Iron and Steel: Kawasaki Steel, Japan Metals, Kobe Steel
Chemicals: Denki Kagaku Kogyo-Mitsui Group, Nippon Zeon, Asahi Denka Kogyo, Sankyo Co., Lion Corporation, Kyowa Hakko Kogyo, Asahi Chemical Industries
Sanwa ("Midorikai") Sanwa Bank (until 2002)
UFJ Bank (2002–2006)
Bank of Tokyo-Mitsubishi UFJ (2006– )
Toyo Trust and Banking
Food: Itoham Foods, Suntory
Rail: Hankyu Railway, Keisei Railway
Steel: Kobe Steel, Nakayama Steel Works, Nisshin Steel
Precision Machinery: Konica Minolta, Hoya Corporation
Petroleum: Cosmo Oil
Electronics: Hitachi, Iwatsu Electric, Sharp Corporation, Nitto Denko, Kyocera
Trading and Commerce: Takashiama, Orix, Nissho Iwai
Chemicals: Ube Industries, Tokuyama Corp, Hitachi Chemical, Sekisui Chemical, Kansai Paint, Tanabe Seiyaku, Fujisawa Pharmaceutical, Daiso Co., Teijin, Unitika Fukusure
Cars: Hitachi Zosen Corporation
Retail: Takashimaya
Cinema: Toho
Shin-Maywa
Tokai
(Toyota Group)
Tokai Bank
Chuo Trust
Food: Kagome
Cars: Daihatsu, Suzuki Motor, Toyota
Steel: Daido Steel
Precision Machinery: Ricoh
Petroleum: Idemitsu Kosan
Electronics: Ushio Industries
Trading and Commerce: Matsuzakaya
IBJ
Industrial Bank of Japan, New Japan Securities
Wako Securities
IBJ Securities
Cars: Fuji Heavy Industries
Precision Machinery: Ikegai, Riken
Chemicals: Nippon Soda, Chisso Corporation, Nissan Chemical, Tosoh Corporation, Hodogaya Chemical, Plas-Tech, Taihei Chemical, Japan Organo, Kuraray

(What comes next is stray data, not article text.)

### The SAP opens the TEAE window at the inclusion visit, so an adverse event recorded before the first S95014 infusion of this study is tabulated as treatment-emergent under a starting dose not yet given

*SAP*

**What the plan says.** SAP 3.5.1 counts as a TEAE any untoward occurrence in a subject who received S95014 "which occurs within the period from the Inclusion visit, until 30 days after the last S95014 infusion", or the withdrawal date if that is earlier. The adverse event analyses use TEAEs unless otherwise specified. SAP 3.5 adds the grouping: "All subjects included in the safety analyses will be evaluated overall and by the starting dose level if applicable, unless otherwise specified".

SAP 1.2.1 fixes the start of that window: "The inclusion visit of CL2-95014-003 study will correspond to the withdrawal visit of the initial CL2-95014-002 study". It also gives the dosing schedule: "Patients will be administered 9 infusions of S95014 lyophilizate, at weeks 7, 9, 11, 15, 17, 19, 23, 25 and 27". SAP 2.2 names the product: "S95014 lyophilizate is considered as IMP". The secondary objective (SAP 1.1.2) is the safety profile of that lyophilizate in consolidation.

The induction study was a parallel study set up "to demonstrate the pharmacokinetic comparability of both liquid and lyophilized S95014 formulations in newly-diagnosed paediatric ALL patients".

Toyota is considered the biggest of the vertically integrated keiretsu groups. The banks at the top are not as large as normally required, so it is actually considered to be more horizontally integrated than other keiretsu.

The Japanese recession in the 1990s had profound effects on the keiretsu. Many of the largest banks were hit hard by bad loan portfolios and forced to merge or go out of business. This had the effect of blurring the lines between the individual keiretsu: Sumitomo Bank and Mitsui Bank, for instance, became Sumitomo Mitsui Banking Corporation in 2001, while Sanwa Bank (the banker for the Hankyu-Toho Group) became part of Bank of Tokyo-Mitsubishi UFJ.

Generally, these causes gave rise to a strong notion in the business community that the old keiretsu system was not an effective business model, and led to an overall loosening of keiretsu alliances. While they still exist, they are not as centralized or integrated as they were before the 1990s. This, in turn, has led to a growing corporate acquisition industry in Japan, as companies are no longer able to be easily "bailed out" by their banks, as well as rising derivative litigation by more independent shareholders.

Read more about this topic:  Keiretsu, Nature of The Keiretsu